Leftist groups and government officials are pressuring pregnant women in the Americas to disregard the sanctity of life in response to the mosquito-borne Zika virus and abort children diagnosed with brain deformities tied to the virus.
In Zika-affected countries and territories in Latin America and the Caribbean, a region where abortion is very difficult, if not illegal, the virus outbreak has sparked a debate over the permissibility of abortion in pregnant women infected with the virus, which has been linked to a neurological disorder known as microcephaly that makes it especially dangerous to pregnant women and their babies.
Microcephaly is a birth defect that causes babies to be born with smaller heads than normal and often have developmental problems.
The U.S. Centers for Disease Control and Prevention (CDC) has warned pregnant American women and females of childbearing age who may become pregnant against traveling to most countries in the Americas where the Zika virus has spread.
CDC lists 24 countries and territories with active Zika virus transmissions, including 22 located in the Americas: Barbados, Bolivia, Brazil, Colombia, Dominican Republic, Ecuador, El Salvador, French Guiana, Guadeloupe, Guatemala, Guyana, Haiti, Honduras, Martinique, Mexico, Panama, Paraguay, Puerto Rico, Saint Martin, Suriname, US Virgin Islands and Venezuela.
“In many of these countries it is very difficult, if not impossible, for women who are already pregnant to get an abortion,” reports the Guardian.
In Brazil, the hardest-hit country, an editorial published by O Globo uses the “national calamity” to push mothers to disregard the sanctity of life, a position that has been emulated in editorials across Latin America.
“It is essential to recognize that women and men have the right to make decisions and existential options and one of the most important choices in the life of a woman is to have children or not,” argues the editorial by sociologist Jacqueline Pitanguy, expressing a view point similar to that of the United Nations, which believes abortion is a human right.
In Brazil, one of the most abortion-restrictive countries in the world, the practice is only allowed to save the pregnant women’s life and in case of rape or incest, reports the Guardian, citing the Center for Reproductive Rights, Amnesty, and Human Rights Watch. At least one judge in the country has announced he would allow abortions for women who can prove their children will be born with microcephaly and that they have the Zika virus inside them.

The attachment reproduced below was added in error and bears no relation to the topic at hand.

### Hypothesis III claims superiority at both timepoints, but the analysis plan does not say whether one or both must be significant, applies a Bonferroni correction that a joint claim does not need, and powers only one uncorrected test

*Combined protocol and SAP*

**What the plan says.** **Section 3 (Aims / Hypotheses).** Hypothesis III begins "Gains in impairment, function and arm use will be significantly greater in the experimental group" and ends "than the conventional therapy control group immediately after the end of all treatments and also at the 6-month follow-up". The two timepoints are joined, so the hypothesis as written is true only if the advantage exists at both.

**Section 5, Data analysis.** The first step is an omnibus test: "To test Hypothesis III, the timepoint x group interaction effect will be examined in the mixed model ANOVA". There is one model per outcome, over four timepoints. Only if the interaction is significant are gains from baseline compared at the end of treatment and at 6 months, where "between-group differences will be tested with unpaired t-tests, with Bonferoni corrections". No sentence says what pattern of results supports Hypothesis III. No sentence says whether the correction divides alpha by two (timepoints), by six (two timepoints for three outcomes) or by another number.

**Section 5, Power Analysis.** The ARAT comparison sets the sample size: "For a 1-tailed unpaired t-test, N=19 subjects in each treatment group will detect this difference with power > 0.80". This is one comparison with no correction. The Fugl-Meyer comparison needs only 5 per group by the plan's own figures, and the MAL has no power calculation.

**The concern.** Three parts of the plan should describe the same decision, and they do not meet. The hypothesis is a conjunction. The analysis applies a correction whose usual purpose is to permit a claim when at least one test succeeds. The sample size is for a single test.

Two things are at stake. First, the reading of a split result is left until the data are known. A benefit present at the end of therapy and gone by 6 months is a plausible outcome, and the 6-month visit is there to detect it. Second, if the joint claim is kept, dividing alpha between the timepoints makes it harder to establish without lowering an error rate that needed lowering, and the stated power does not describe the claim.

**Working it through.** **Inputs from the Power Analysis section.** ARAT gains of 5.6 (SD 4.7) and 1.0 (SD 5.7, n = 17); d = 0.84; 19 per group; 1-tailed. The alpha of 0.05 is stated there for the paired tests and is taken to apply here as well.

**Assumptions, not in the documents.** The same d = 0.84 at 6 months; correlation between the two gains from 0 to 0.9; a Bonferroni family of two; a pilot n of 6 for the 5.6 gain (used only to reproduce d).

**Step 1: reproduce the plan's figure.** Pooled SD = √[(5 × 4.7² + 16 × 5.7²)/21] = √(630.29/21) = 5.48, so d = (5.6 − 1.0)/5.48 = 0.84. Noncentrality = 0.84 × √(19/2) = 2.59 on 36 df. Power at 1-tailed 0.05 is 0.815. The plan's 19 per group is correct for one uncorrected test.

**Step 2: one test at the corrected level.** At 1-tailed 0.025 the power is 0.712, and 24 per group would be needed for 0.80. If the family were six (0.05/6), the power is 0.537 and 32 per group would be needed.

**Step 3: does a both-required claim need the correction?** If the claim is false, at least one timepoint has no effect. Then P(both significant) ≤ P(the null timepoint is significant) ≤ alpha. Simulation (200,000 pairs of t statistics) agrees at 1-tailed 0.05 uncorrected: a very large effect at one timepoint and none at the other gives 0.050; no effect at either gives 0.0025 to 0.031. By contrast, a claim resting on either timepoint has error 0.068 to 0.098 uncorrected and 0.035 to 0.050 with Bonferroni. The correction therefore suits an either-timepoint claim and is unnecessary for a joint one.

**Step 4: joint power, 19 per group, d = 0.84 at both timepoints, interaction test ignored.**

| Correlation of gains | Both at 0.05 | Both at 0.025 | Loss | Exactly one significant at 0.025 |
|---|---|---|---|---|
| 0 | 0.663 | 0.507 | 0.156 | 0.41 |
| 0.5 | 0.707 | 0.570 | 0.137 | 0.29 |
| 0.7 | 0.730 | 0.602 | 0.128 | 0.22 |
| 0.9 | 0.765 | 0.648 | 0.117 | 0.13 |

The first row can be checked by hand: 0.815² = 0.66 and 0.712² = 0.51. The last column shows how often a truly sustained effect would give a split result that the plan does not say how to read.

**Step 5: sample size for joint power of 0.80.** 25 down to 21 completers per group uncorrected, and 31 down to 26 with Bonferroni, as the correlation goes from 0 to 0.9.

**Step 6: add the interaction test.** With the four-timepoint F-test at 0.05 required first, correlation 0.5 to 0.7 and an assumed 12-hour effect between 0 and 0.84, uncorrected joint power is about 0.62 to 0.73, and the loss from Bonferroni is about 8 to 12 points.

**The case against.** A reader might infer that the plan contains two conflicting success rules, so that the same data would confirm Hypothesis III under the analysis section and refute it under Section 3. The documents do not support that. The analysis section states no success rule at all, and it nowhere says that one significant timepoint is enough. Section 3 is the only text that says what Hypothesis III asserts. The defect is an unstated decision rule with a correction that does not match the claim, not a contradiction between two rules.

“The current epidemiological context urgently demands a public debate in the republic, plural and respectful of the right to abortion, anchored in the parameters of choice versus authoritarian imposition,” argues the O Globo.
Leftist Brazilian President Dilma Rousseff is reportedly engaging religious leaders as part of her government’s campaign against Zika to help increase awareness and prevention of the disease. Religious leaders there have not yet remarked on efforts to promote abortion in light of the Zika outbreak.
Colombia, a traditionally right-wing country that has arguably been pushed leftwards by current President Juan Manuel Santos, has been the second hardest-hit country, according to the Associated Press (AP).
There, Fernando Ruiz, the deputy health minister, has said pregnant women suspected of being infected by Zika can have legal access to an abortion if they can prove that the fetus has the neurological disorder microcephaly, reports Radio Nacional de Colombia.
“Colombia’s penal code prohibits abortion in all circumstances, though the penalty is substantially lower where the pregnancy is the result of rape or non-consensual artificial insemination,” reports the Guardian.
In an editorial published by online news outlet El Faro, which covers Latin America, author Laura Aguirre, a doctoral student in sociology at the Institute of Latin American Studies at the Free University of Berlin, ridicules the suggestion by the government of El Salvador for women to abstain from getting pregnant until 2017 to avoid the Zika virus in the country, and suggests that they should be granted access to abortion instead.
El Faro notes that Aguirre’s college thesis was “framed within feminist critical perspectives.”
In El Salvador, “abortion is illegal with no explicit exception to save a woman’s life, with legislation for exceptions having been abolished,” explains the Guardian.
Monica Roa, a spokesman for Women’s Link Worldwide, a pro-abortion NGO, described restrictive abortion laws in Brazil, El Salvador and the Dominican Republic as a “gap in sexual education.”
She indicated that recommendations to postpone pregnancies are “unrealistic,” suggesting that abortions are a better option because most pregnancies in the region are unplanned.
Puerto Rico, where the transmission the disease has been detected, is not immune to the abortion debate shaping up across Latin America.
Health authorities in the U.S. territory have avoided entering the debate, argues a news reporter in the Puerto Rican daily El Nuevo Dia.
The article quotes Dr. Brenda Rivera Garcia, director of the Epidemiology division at the Department of Health in Puerto Rico, as saying that “on the question of allowing abortions in cases where fetuses are identified with microcephaly…it would be very difficult, particularly because the scans performed to identify the disorder are carried out late in gestation.”
“Under US constitutional law, which applies in Puerto Rico, abortion is permitted provided the fetus is not viable, or if the woman’s health is at risk,” points out the Guardian. “However, Puerto Rico also has a criminal statute on the books which prohibits abortions except to protect a woman’s health, a crime punishable by two years’ imprisonment. It is not clear which law supersedes the other.”